Mistletoe is a common sight this time of year in deciduous trees throughout coastal North Carolina. A parasite of many hardwood trees, mistletoe can also be blamed for the increase in stolen kisses from December through the first of January. While it has had many uses throughout history, this evergreen plant is usually considered to be an unsightly, unwanted, and potentially harmful addition to the landscape. That being said, there are a few factors to consider before deciding whether this is a friend or foe to your landscape trees.
Mistletoe plants are small evergreen shrubs that persist in trees throughout the year. They can be either male, producing pollen, or female, producing berries. The white berries of the female plants are a favorite food for many songbirds, which feed upon the sticky pulp. Living seeds are excreted and adhere tightly to the branches of trees. Because of the attractiveness of the berries, songbirds often spend a good deal of time in the tree and heavy infestations of mistletoe in one tree are common. After seeds germinate, rootlike structures known as haustoria grow under the bark throughout the branch of the tree.
Mistletoe is parasitic, which means it depends on a living host for the majority of its nutrients. It can take several years for mistletoe to fully mature, so early detection of this plant is difficult. Mature plants can be up to 3’ in diameter and often have a distinctive globular shape. Plants are evergreen, which makes them very easy to spot once deciduous trees have shed their leaves. Look for mistletoe in water oak and red maple trees, the most common hosts of mistletoe in our region.
Is it harmful?
Parasites by nature always cause some harm to their host. In this case, mistletoe steals nutrients and water from their host plant. The answer to the question of whether mistletoe is harmful to trees depends upon the severity of infestation. A small infestation is often not detrimental to a tree, although individually infested branches may be weakened or die. If a tree is heavily infested with mistletoe, the overall health and vigor may decline and growth may be stunted. Total death is a possibility, especially if trees are stressed by other conditions such as drought, insect, or disease damage.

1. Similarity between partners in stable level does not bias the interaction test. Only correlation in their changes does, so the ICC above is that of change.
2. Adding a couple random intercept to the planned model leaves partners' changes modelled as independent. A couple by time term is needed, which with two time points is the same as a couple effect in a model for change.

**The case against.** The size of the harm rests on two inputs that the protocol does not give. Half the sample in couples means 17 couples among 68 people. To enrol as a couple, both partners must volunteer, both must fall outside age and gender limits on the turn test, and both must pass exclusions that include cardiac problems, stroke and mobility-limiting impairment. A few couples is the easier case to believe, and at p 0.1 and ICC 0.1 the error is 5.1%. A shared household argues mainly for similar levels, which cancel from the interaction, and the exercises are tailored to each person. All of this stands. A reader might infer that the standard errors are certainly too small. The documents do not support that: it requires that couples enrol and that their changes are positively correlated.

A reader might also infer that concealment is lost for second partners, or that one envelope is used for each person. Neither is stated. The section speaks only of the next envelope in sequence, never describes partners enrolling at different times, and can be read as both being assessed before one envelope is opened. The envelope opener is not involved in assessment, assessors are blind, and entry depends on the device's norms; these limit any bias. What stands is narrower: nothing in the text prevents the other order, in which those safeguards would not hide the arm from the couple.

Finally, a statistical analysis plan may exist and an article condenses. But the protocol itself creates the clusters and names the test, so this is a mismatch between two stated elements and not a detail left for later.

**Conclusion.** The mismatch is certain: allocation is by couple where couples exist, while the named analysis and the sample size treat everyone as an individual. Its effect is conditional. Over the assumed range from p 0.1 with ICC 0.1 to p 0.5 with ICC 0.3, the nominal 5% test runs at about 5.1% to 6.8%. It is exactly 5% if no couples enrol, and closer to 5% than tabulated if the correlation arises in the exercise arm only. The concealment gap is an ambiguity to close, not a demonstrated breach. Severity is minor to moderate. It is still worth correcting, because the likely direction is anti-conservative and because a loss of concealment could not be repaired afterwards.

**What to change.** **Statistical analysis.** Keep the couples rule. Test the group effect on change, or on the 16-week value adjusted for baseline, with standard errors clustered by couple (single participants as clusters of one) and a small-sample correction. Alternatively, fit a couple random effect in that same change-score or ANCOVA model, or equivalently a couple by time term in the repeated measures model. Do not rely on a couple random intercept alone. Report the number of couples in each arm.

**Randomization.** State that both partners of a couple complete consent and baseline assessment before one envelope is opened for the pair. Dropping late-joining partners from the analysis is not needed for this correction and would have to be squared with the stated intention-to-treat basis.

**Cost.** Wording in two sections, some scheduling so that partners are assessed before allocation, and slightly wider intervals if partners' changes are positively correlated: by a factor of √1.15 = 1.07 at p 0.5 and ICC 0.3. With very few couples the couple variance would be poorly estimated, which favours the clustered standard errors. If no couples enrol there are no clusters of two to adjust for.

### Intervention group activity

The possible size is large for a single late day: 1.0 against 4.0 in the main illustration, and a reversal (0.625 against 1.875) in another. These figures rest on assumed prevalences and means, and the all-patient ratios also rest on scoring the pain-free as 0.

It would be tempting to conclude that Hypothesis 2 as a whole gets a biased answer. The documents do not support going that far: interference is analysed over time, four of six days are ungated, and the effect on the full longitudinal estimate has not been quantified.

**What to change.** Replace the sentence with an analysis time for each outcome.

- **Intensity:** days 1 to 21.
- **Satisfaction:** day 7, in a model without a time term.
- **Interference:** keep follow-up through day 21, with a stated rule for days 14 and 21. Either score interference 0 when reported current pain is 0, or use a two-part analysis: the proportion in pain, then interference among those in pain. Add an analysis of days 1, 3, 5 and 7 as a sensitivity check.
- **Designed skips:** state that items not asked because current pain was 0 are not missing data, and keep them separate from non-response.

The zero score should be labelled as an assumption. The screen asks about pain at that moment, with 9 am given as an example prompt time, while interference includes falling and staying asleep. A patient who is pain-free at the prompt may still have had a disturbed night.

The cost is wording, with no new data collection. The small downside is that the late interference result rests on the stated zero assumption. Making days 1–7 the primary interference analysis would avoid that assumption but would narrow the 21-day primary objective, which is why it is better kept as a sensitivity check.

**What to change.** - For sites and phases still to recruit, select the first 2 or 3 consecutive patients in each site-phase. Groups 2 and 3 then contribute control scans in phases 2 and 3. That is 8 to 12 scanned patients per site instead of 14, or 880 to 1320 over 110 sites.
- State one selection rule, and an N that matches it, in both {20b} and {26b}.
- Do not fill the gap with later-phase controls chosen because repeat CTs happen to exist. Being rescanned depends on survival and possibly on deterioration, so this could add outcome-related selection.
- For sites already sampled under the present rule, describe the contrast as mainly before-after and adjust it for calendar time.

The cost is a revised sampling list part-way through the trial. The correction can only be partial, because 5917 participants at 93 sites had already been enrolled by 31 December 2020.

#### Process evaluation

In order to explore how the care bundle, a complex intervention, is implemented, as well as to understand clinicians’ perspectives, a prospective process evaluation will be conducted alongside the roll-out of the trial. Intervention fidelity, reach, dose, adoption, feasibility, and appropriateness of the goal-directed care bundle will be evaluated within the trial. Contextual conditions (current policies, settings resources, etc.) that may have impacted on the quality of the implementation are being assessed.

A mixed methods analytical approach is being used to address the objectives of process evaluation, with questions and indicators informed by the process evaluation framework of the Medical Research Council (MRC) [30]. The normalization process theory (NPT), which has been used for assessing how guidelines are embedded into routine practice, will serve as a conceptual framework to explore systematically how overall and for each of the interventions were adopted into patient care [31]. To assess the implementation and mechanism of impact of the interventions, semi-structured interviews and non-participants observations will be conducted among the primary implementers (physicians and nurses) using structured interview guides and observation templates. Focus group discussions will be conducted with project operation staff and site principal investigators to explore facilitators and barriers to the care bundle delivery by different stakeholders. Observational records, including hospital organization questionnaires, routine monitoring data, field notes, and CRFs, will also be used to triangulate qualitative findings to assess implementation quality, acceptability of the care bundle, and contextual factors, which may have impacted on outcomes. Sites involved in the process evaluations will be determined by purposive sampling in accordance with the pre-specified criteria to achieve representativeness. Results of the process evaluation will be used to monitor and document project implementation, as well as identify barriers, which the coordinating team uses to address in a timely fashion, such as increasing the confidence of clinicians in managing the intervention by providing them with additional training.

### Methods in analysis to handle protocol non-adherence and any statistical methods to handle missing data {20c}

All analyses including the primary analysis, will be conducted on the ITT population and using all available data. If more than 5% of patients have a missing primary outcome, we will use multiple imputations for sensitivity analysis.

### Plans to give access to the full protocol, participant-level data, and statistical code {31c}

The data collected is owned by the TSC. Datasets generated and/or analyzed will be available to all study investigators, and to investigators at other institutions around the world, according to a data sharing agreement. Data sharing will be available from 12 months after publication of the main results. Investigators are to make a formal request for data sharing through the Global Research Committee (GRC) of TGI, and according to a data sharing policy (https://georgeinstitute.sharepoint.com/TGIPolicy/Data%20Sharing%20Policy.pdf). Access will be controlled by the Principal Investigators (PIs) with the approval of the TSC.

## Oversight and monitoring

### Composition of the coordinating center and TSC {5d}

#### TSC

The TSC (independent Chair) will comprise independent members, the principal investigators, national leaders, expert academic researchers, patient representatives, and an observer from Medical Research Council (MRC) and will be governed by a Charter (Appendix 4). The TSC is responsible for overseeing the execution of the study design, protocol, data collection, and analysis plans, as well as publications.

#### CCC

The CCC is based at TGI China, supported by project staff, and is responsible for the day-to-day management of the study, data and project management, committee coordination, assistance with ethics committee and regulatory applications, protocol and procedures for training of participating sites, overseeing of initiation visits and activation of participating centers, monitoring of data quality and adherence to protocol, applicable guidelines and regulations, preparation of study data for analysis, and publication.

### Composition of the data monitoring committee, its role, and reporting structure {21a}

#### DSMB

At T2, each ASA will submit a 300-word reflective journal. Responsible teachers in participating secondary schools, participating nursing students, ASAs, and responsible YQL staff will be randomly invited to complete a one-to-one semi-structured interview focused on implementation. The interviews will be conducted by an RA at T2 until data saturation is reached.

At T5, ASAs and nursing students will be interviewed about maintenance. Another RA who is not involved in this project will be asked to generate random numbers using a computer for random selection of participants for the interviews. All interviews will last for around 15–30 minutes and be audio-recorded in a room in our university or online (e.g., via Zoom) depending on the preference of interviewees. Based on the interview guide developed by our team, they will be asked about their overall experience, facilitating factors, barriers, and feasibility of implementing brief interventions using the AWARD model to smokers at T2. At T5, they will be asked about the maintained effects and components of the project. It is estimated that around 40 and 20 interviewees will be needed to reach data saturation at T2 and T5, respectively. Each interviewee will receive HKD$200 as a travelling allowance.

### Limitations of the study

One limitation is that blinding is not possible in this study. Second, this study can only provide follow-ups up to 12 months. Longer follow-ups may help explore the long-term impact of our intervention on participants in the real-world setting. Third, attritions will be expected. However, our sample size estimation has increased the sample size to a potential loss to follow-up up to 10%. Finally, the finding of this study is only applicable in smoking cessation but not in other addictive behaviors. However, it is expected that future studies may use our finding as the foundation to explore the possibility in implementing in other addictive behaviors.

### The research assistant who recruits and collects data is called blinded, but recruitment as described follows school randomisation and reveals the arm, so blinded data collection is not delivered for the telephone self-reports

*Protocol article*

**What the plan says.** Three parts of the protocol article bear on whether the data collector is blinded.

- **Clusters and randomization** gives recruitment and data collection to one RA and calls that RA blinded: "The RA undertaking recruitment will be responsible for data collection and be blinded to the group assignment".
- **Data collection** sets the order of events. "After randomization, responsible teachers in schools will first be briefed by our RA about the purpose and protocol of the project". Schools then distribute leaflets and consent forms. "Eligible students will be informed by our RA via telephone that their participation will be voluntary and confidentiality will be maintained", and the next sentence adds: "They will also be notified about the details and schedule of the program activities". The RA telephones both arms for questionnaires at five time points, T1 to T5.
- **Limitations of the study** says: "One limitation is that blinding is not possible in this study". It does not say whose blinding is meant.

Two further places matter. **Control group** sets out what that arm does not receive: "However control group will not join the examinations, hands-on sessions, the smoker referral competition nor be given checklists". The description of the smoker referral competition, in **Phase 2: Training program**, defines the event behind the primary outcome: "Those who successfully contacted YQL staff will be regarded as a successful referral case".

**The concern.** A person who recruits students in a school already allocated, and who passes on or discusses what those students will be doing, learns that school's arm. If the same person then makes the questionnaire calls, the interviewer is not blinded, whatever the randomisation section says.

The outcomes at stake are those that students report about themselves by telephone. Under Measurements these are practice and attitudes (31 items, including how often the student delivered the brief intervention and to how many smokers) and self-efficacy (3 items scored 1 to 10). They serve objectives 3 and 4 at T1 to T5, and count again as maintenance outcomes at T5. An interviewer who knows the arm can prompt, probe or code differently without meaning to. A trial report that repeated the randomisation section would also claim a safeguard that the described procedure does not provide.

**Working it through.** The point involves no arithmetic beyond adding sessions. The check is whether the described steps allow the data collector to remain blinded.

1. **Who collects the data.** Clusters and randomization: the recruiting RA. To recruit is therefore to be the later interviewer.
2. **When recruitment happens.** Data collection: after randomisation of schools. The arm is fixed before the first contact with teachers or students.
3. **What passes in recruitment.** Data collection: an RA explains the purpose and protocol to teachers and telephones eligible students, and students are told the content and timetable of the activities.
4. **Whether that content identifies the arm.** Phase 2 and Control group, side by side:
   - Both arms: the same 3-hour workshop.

On the other hand, mistletoe is native to this region and provides food for many songbirds that stay in North Carolina throughout the winter. Appearance of mistletoe is symptomatic of a healthy and diverse ecosystem and should not warrant major concern from homeowners.
How can I control mistletoe?
Mistletoe can be effectively controlled in landscape trees by pruning out infected branches as soon as an infestation appears. Prune out smaller limbs by cutting them off at their point of origin from larger branches. While this can help slow the growth and spread of mistletoe throughout the tree, this method of control may not eradicate it.
Heavy pruning can be effective at controlling mistletoe and improving tree structure if done correctly; however, you should avoid topping as this can be fatal to trees. If you have a landscape tree infested with mistletoe that you wish to preserve, have it assessed by a certified arborist. Any major branch removal should be conducted by a certified arborist. To find a certified arborist in your area, visit the International Society of Arboriculture’s website: www.isa-arbor.com.
If many larger branches are infested and a tree would require extensive pruning of over half its branches to remove all the mistletoe, having the tree removed is likely the better option. Or you can simply leave the tree; it will slowly decline but as it does it will serve as a living birdfeeder. If trees are removed, consider planting more resistant hardwood species of trees like river birch, crape myrtle, and ginkgo, or evergreen tree species like American holly and magnolia.
Use with care
While mistletoe is a decorative addition to your home and provides an excuse to steal a few kisses, you should not eat any part of a mistletoe plant. The berries as well as the foliage are toxic if eaten in large quantities by an adult; however, they will be more toxic for small children and pets.
For gardening and landscape care advice, visit ces.ncsu.edu where you can submit questions via the ‘Ask an Expert’ link, or contact your local Cooperative Extension center by phone: If you live in Pender County, call 910-259-1238; in New Hanover County, call 910-798-7660; in Brunswick County call 910-253-2610.
Sam Marshall is the horticulture agent with the Brunswick County Cooperative Extension of NC State University, College of Agriculture & Life Sciences.